CAMBRIDGE — State Education Secretary Jim Peyser suggested Tuesday that the Baker administration will seek new state funding for vocational education.
“We’re certainly planning on investing new resources,” Peyser told reporters, after joining Governor Charlie Baker and two other Cabinet secretaries for a job training announcement at online retailer Amazon’s Kendall Square offices in Cambridge.
Baker, who took office in January, has suggested that improving vocational education will be a centerpiece of his economic development agenda.
He has cast the push as part of a larger effort to close the so-called “skills gap,” the distance between the needs of Massachusetts employers and the talents of the state’s workforce.
At Amazon, the governor announced a first set of recommendations for addressing the problem from his Workforce Skills Cabinet, a collaborative effort by Peyser, Housing and Economic Development Secretary Jay Ash, and Labor and Workforce Development Secretary Ronald L. Walker II, who chairs the effort.
In addition to calling for expanded access to “high-quality” vocational education, the Cabinet also announced the creation of the Governor’s BizWorks Team, a collection of executive-level staff from the three secretariats — education, housing, and economic development, and labor and workforce development — that will serve as a contact point for businesses looking to move to, or expand in, Massachusetts.
The group also announced a third initiative: the launch of a regional planning process designed to get education, business, and labor leaders collaborating on the development of the worker skills required in their particular corner of the state.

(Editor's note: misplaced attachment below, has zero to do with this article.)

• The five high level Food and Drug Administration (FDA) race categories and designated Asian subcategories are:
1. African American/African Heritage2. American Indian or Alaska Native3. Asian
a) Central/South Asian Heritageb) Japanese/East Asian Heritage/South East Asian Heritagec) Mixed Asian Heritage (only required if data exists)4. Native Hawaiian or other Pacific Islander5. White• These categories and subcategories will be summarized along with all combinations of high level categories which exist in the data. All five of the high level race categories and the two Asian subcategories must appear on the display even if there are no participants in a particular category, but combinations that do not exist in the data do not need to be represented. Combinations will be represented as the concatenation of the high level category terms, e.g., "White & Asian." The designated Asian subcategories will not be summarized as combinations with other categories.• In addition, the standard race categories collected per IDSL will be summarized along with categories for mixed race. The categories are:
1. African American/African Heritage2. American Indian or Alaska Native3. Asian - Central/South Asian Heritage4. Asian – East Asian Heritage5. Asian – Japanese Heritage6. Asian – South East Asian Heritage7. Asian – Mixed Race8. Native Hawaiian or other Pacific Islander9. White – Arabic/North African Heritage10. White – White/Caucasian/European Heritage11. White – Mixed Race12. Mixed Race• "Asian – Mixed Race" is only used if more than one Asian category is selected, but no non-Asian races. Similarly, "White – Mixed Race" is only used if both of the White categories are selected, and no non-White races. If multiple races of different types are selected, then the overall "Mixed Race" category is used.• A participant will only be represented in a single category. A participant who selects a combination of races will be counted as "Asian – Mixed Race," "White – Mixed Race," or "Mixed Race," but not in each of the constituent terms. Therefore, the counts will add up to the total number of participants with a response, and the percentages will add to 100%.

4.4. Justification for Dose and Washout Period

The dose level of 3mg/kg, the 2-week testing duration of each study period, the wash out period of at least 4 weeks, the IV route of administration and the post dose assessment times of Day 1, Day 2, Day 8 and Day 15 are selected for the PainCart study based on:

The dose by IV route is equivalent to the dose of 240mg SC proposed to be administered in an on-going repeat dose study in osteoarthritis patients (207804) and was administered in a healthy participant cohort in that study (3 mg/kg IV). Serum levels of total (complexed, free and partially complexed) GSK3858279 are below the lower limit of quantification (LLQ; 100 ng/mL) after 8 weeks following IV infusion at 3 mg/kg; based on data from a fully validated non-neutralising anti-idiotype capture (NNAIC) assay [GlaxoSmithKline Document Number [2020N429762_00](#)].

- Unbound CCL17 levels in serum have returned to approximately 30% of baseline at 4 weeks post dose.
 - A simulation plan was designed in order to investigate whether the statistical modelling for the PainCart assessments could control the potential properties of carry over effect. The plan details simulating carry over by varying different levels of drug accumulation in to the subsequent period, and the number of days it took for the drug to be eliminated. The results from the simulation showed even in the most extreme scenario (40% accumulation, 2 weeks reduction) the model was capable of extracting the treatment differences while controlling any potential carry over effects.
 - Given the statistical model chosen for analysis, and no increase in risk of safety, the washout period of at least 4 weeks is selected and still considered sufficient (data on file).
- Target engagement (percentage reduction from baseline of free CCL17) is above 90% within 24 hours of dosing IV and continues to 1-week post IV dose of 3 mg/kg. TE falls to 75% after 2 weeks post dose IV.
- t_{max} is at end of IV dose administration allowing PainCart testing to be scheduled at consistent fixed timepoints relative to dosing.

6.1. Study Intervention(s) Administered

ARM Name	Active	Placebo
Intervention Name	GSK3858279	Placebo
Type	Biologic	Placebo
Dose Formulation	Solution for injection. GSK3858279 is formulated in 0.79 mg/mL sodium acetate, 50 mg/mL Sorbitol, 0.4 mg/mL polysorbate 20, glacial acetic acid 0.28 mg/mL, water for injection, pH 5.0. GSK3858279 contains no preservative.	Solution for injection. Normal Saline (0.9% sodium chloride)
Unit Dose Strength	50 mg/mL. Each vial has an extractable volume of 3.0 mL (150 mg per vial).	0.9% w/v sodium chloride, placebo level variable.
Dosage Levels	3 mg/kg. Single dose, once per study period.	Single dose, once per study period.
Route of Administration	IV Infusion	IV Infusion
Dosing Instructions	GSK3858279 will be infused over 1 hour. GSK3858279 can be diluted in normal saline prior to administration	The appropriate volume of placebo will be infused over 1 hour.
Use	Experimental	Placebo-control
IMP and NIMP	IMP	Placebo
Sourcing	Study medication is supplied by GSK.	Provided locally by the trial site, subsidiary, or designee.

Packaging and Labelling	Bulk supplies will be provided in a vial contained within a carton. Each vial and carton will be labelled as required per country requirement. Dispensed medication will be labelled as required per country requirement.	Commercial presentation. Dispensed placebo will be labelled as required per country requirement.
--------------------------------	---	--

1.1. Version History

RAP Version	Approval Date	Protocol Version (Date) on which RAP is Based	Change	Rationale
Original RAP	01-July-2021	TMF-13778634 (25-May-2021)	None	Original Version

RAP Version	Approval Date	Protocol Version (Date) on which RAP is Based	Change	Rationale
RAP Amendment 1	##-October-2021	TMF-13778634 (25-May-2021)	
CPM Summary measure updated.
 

Baker said the state needs to be “more of a demand-driven and customer-centric supporter for businesses and industries that are looking to grow here in the Commonwealth.”
The governor held the event at Amazon to highlight what he said was the potential of collaboration between the state and business.
Braden Cox, director of US public policy for Amazon, used the event to announce that the company had completed the land transaction for a long-anticipated 1 million square-foot fulfillment center in Fall River and Freetown.
Construction has already begun on the project. Amazon promised to create 500 jobs at the center when it accepted $3.25 million in tax breaks from the state in March.
Baker is one of many politicians at the state and national level who have made closing the skills gap a top priority. But several prominent economists including New York Times columnist Paul Krugman and former US treasury secretary Larry Summers have argued that the problem is overblown.
A Boston Consulting Group report from 2013 found that the country is short just 80,000 to 100,000 highly skilled manufacturing workers. That’s less than 8 percent of its highly skilled manufacturing workforce and less than 1 percent of the manufacturing workforce overall.
But other researchers argue the skills gap is a problem. A recent report from Northeastern University said an already strained vocational education system, unless expanded, will be unable to train enough people to fill upcoming vacancies in health care, manufacturing, and other key industries.
Baker dismissed the arguments of skills gap skeptics Tuesday. “I would love them to go out and talk to some of the people who live in the real world and aren’t engaged in theory,” he said.
The governor said the administration would make use of some existing resources to pursue the skills gap initiatives he laid out. And he said he would “probably” seek new money from the Legislature in the economic development bill he files next year, though he declined to get into detail.
Later, at the State House, he told the Globe he would seek new funding for vocational education either as part of the economic development bill or in related legislation.